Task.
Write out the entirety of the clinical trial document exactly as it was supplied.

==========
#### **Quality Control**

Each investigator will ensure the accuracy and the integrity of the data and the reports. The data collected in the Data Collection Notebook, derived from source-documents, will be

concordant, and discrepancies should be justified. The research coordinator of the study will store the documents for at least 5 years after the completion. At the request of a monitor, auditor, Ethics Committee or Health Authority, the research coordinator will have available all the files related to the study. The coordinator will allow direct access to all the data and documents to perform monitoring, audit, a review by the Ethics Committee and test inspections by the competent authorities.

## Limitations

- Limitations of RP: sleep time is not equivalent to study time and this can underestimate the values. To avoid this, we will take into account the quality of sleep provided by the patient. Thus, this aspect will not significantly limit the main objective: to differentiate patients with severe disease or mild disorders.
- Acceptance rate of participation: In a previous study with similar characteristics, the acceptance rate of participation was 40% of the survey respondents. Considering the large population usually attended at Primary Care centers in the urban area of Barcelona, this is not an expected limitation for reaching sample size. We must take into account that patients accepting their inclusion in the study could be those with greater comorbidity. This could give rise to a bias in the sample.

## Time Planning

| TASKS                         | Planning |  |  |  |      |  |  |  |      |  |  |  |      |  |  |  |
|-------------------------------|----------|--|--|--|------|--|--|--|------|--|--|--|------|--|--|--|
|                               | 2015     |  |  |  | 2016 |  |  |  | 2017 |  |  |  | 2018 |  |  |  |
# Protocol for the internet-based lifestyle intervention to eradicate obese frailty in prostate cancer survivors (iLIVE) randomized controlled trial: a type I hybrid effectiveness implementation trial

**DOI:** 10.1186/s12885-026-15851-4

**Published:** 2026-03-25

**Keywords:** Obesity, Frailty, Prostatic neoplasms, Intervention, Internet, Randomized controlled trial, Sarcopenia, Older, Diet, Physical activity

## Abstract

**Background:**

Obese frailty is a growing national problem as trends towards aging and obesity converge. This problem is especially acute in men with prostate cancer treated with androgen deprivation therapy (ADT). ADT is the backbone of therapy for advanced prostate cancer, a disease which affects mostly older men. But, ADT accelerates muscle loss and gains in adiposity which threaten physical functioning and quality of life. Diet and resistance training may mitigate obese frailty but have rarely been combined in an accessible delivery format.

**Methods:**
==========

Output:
#### **Quality Control**

Each investigator will ensure the accuracy and the integrity of the data and the reports. The data collected in the Data Collection Notebook, derived from source-documents, will be

concordant, and discrepancies should be justified. The research coordinator of the study will store the documents for at least 5 years after the completion. At the request of a monitor, auditor, Ethics Committee or Health Authority, the research coordinator will have available all the files related to the study. The coordinator will allow direct access to all the data and documents to perform monitoring, audit, a review by the Ethics Committee and test inspections by the competent authorities.

## Limitations

- Limitations of RP: sleep time is not equivalent to study time and this can underestimate the values. To avoid this, we will take into account the quality of sleep provided by the patient. Thus, this aspect will not significantly limit the main objective: to differentiate patients with severe disease or mild disorders.
- Acceptance rate of participation: In a previous study with similar characteristics, the acceptance rate of participation was 40% of the survey respondents. Considering the large population usually attended at Primary Care centers in the urban area of Barcelona, this is not an expected limitation for reaching sample size. We must take into account that patients accepting their inclusion in the study could be those with greater comorbidity. This could give rise to a bias in the sample.

## Time Planning

| TASKS                         | Planning |  |  |  |      |  |  |  |      |  |  |  |      |  |  |  |
|-------------------------------|----------|--|--|--|------|--|--|--|------|--|--|--|------|--|--|--|
|                               | 2015     |  |  |  | 2016 |  |  |  | 2017 |  |  |  | 2018 |  |  |  |
# Protocol for the internet-based lifestyle intervention to eradicate obese frailty in prostate cancer survivors (iLIVE) randomized controlled trial: a type I hybrid effectiveness implementation trial

**DOI:** 10.1186/s12885-026-15851-4

**Published:** 2026-03-25

**Keywords:** Obesity, Frailty, Prostatic neoplasms, Intervention, Internet, Randomized controlled trial, Sarcopenia, Older, Diet, Physical activity

## Abstract

**Background:**

Obese frailty is a growing national problem as trends towards aging and obesity converge. This problem is especially acute in men with prostate cancer treated with androgen deprivation therapy (ADT). ADT is the backbone of therapy for advanced prostate cancer, a disease which affects mostly older men. But, ADT accelerates muscle loss and gains in adiposity which threaten physical functioning and quality of life. Diet and resistance training may mitigate obese frailty but have rarely been combined in an accessible delivery format.

**Methods:**